Natural disasters, environmental degradation and competition for resources exacerbate conflict, especially in situations of poverty and population growth, with humanitarian, health, political and security consequences, including greater migration.
Climate change can also lead to disputes over trade routes, maritime zones and resources previously inaccessible” .
In 2014, though, the European Maritime Security Strategy looked into climate change from a slightly different perspective, when it stated that: “The opening of possible transport routes through the Arctic and the exploitation of its natural and mineral resources will pose particular environmental challenges which must be managed with the utmost care, and cooperation with partners will be paramount” and called for measures by Member States aimed at preventing excesses and disputes.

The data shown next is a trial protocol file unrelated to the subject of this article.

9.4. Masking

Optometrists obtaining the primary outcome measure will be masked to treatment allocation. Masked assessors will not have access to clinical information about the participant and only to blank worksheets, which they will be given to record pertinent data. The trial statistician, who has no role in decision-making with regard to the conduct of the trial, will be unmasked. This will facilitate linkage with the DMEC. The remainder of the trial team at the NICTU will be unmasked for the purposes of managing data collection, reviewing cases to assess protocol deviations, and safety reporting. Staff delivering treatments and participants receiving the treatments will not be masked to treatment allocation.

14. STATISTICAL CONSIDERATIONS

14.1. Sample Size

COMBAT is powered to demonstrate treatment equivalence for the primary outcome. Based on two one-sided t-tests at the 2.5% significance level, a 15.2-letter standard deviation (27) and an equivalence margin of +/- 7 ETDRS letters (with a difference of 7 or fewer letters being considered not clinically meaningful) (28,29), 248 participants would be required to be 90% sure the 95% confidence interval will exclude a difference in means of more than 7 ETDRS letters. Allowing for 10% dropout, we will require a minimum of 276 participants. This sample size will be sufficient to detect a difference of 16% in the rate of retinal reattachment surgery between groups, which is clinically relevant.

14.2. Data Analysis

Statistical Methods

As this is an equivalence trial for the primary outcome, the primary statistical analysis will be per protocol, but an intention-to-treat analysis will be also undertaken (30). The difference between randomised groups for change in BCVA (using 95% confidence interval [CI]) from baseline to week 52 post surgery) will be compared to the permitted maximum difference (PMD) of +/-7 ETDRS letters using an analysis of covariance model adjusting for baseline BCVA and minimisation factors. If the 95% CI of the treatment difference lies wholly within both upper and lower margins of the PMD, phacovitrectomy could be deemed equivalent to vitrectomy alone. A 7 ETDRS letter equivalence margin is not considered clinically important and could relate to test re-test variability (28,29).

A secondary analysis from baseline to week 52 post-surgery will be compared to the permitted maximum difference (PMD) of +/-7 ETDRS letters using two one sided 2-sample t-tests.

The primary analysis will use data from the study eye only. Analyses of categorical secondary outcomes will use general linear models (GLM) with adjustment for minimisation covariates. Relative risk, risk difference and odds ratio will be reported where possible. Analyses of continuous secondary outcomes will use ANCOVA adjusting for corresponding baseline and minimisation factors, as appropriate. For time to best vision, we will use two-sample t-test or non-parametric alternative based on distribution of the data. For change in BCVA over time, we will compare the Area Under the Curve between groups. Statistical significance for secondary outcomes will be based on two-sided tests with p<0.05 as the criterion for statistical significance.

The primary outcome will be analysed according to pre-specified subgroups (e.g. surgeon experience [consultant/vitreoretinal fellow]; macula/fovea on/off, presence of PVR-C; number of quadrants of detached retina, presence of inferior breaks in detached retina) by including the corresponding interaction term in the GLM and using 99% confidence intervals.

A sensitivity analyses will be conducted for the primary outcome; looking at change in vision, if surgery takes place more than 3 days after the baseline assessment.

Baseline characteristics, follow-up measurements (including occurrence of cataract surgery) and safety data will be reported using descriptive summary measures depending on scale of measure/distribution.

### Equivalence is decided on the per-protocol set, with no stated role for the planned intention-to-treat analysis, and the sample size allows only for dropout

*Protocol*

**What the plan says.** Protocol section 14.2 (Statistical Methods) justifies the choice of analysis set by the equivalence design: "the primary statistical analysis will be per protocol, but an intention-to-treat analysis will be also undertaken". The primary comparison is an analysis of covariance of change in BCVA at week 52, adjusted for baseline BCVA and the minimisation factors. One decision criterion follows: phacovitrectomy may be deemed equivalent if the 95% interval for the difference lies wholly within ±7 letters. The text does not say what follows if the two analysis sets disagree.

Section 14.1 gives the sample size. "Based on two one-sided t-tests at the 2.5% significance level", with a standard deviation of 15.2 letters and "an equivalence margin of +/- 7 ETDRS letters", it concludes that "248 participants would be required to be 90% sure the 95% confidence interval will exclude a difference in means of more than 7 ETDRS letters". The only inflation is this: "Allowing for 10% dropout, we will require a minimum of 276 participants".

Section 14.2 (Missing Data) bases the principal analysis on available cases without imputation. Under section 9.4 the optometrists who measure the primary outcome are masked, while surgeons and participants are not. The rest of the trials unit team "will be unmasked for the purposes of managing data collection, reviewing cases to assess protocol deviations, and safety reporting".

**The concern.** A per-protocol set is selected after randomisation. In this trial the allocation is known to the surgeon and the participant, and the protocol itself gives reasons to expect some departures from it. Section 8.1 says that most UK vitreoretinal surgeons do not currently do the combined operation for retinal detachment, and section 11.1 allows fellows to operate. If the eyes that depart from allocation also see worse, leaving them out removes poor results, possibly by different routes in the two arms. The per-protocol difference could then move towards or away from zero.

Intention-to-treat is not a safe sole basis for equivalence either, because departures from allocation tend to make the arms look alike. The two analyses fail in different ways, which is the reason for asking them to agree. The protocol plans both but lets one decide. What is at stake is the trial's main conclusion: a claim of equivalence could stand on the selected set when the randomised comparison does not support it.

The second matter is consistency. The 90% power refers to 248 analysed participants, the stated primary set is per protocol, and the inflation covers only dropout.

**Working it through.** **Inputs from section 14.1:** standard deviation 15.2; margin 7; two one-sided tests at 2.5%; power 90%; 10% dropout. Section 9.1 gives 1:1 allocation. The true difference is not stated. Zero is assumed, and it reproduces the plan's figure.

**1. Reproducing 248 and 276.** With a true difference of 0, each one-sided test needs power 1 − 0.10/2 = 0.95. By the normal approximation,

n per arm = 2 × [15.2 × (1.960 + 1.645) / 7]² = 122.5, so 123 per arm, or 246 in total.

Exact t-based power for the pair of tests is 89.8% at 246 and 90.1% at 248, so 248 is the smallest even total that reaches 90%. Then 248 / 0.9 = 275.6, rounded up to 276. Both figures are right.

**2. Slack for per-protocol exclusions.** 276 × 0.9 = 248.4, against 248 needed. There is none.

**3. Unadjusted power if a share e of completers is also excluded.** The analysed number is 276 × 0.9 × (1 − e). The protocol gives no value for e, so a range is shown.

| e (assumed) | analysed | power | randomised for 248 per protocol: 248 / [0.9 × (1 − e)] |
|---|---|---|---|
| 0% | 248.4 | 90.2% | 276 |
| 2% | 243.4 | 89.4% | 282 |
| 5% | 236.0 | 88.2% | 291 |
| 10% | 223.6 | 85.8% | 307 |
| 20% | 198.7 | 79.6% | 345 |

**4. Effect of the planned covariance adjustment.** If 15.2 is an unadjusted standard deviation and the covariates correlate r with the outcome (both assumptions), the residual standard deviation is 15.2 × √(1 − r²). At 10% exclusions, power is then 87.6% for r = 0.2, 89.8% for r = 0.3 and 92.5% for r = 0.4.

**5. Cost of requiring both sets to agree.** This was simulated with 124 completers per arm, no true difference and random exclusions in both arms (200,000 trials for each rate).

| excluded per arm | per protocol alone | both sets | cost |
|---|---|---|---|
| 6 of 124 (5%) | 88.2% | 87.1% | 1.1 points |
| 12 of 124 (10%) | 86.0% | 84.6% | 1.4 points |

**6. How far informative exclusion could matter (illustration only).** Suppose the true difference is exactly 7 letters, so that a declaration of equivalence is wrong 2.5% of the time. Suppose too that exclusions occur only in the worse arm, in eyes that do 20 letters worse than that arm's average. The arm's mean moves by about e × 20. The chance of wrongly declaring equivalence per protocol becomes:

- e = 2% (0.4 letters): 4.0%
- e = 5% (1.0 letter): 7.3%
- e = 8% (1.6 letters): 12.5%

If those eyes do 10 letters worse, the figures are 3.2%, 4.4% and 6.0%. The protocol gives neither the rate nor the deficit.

More recently, in 2016, the EU Global Strategy stated that “Climate change and environmental degradation exacerbate potential conflict, in light of their impact on desertification, land degradation, and water and food scarcity”.
The grand strategic effects of climate change could not be highlighted more explicitly.
NATO, in the most recent Strategic Concept, appears to be rather pessimistic, when it mentions Climate Change, albeit briefly, by saying: “Key environmental and resource constraints, including health risks, climate change, water scarcity and increasing energy needs will further shape the future security environment in areas of concern to NATO and have the potential to significantly affect NATO planning and operations”.